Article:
Greene County’s 2021 budget includes a property tax increase of an average of 4.25% per residence, as well as several other changes made to restructure funding including reduced staffing, offering an early retirement program and restructuring long-term debt. The deficit in the budget has decreased from $5.45 million to $4.18 million in 2020. The new budget would bring the deficit below $1 million by the end of this fiscal year.
Greene County Commissioner Mike Belding hopes the community understands that tax increases were a last resort.
“We realize there are significant financial issues in our communities. Whether individuals are unemployed, under-employed or affected by other issues that make it difficult to maintain a family’s sustainable income, the last thing we wanted to do was raise the cost of living in Greene County,” he said. “We have done everything we could do before committing to raising taxes, and it just was not enough.”
The budget has increased the property tax by 1.5 mills. Millage is the amount of tax payable per dollar of the assessed value of a property. For example, a mill is equal to $1 of tax for each $1,000 of assessment.
In Greene County, an average of 69% of a resident’s property taxes are paid to the school district and an additional 10% goes to their municipality. The remaining 21% are county government taxes. According to a news release on Greene County’s website, “while there is only an average 4.25% increase to a Greene County resident’s total property taxes, it will yield an additional 20% to county government tax revenue.”
Belding said that even though millage has increased, the trend of falling revenue is due to the decreased value in coal.
“Coal mining … until recently has provided a stable economic driver for the county. At one time, 50% of our tax base was in the value and production of coal. Currently it is 32% and will continue to decline,” Belding said.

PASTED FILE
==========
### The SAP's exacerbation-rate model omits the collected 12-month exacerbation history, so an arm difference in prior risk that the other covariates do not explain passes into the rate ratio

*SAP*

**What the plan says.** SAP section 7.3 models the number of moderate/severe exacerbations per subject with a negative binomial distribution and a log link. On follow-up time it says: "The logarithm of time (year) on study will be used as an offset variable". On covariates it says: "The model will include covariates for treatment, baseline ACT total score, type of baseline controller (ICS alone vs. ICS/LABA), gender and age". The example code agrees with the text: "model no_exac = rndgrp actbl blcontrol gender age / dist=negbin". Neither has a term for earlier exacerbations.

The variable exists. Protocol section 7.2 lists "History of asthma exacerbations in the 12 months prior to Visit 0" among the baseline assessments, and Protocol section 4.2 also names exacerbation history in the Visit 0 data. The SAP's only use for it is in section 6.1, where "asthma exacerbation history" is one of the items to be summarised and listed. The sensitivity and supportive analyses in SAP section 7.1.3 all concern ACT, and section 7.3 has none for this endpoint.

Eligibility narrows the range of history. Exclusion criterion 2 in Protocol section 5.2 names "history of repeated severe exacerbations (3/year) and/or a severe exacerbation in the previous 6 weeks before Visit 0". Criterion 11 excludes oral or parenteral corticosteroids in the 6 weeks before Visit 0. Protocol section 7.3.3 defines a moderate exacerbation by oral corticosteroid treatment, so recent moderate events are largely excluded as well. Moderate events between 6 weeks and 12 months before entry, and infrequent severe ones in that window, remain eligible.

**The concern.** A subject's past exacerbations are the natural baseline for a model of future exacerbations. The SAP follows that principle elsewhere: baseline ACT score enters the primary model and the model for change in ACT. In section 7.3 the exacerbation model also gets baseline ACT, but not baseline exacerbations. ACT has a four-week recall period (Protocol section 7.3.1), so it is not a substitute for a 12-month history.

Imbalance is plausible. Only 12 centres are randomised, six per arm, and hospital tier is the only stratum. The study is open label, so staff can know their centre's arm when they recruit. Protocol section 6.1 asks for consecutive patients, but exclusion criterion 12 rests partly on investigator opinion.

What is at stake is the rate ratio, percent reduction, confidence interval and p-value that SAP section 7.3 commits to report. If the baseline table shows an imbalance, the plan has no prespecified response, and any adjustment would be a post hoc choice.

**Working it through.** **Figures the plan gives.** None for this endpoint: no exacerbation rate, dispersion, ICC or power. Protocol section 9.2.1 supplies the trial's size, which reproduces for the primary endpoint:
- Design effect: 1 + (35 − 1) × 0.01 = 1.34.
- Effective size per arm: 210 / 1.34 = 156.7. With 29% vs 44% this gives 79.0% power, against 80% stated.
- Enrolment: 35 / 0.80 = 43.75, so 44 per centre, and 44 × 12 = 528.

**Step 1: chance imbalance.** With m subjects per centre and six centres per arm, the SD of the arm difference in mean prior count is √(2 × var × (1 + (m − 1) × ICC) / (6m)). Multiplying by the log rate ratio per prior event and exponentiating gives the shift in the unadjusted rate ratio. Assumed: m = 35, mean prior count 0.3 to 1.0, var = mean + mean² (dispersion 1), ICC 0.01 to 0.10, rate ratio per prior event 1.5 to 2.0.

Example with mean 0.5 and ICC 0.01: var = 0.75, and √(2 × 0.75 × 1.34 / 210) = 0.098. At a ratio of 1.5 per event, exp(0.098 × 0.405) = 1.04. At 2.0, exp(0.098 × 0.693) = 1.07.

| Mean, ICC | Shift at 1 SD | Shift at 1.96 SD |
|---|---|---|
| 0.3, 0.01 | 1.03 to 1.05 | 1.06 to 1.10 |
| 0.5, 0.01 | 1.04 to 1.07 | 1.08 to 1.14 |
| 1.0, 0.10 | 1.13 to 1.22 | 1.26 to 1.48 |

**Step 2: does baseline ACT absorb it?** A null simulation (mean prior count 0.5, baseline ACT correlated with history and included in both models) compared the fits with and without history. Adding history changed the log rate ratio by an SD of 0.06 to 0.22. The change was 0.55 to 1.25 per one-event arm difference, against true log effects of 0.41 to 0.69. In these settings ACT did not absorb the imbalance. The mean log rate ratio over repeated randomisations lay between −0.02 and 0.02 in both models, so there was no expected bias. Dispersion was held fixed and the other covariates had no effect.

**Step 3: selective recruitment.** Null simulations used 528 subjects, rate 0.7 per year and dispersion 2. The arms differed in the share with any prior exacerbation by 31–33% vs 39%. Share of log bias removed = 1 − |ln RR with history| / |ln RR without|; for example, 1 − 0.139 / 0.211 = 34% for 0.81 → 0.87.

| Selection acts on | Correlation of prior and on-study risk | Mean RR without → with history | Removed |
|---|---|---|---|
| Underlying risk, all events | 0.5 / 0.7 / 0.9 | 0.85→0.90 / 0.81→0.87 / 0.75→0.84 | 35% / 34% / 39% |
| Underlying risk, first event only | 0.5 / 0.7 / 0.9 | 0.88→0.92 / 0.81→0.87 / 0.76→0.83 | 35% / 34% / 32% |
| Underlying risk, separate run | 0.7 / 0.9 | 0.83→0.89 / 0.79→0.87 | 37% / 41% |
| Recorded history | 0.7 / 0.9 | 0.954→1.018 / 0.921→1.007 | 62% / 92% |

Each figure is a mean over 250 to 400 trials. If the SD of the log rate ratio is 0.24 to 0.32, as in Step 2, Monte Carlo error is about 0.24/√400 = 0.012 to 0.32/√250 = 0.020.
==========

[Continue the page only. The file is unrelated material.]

Because of this trend, Belding said the county is seeking to diversify sources of income and cultivate a more diverse workforce.
“Once infrastructure is established, like broadband availability, water and sewage, why can we not have a portion of our workforce live here and work in New York or Baltimore or Washington, D.C.? Many amenities younger folks are looking for; open spaces, biking and hiking trails and the river are right here and with the capability to telework, they could live here and work elsewhere,” he said.
Belding said this is a year of significant changes which necessitated six town hall meetings at the end of 2020 in New Freeport, Waynesburg, Mt. Morris, Bobtown and Carmichaels, as well as virtual meetings provided to discuss the budget issues and maintain transparency, but he can see the light at the end of the tunnel.
“Greene County is not unlike other places throughout the country. These are tough times. We have our struggles, but it is a wonderful place to live, learn, work and play,” he said. “As we take on these challenges, including the fiscal problems, there are passionate county employees, community members, businesses, industry partners and others intent on reviving Greene County.”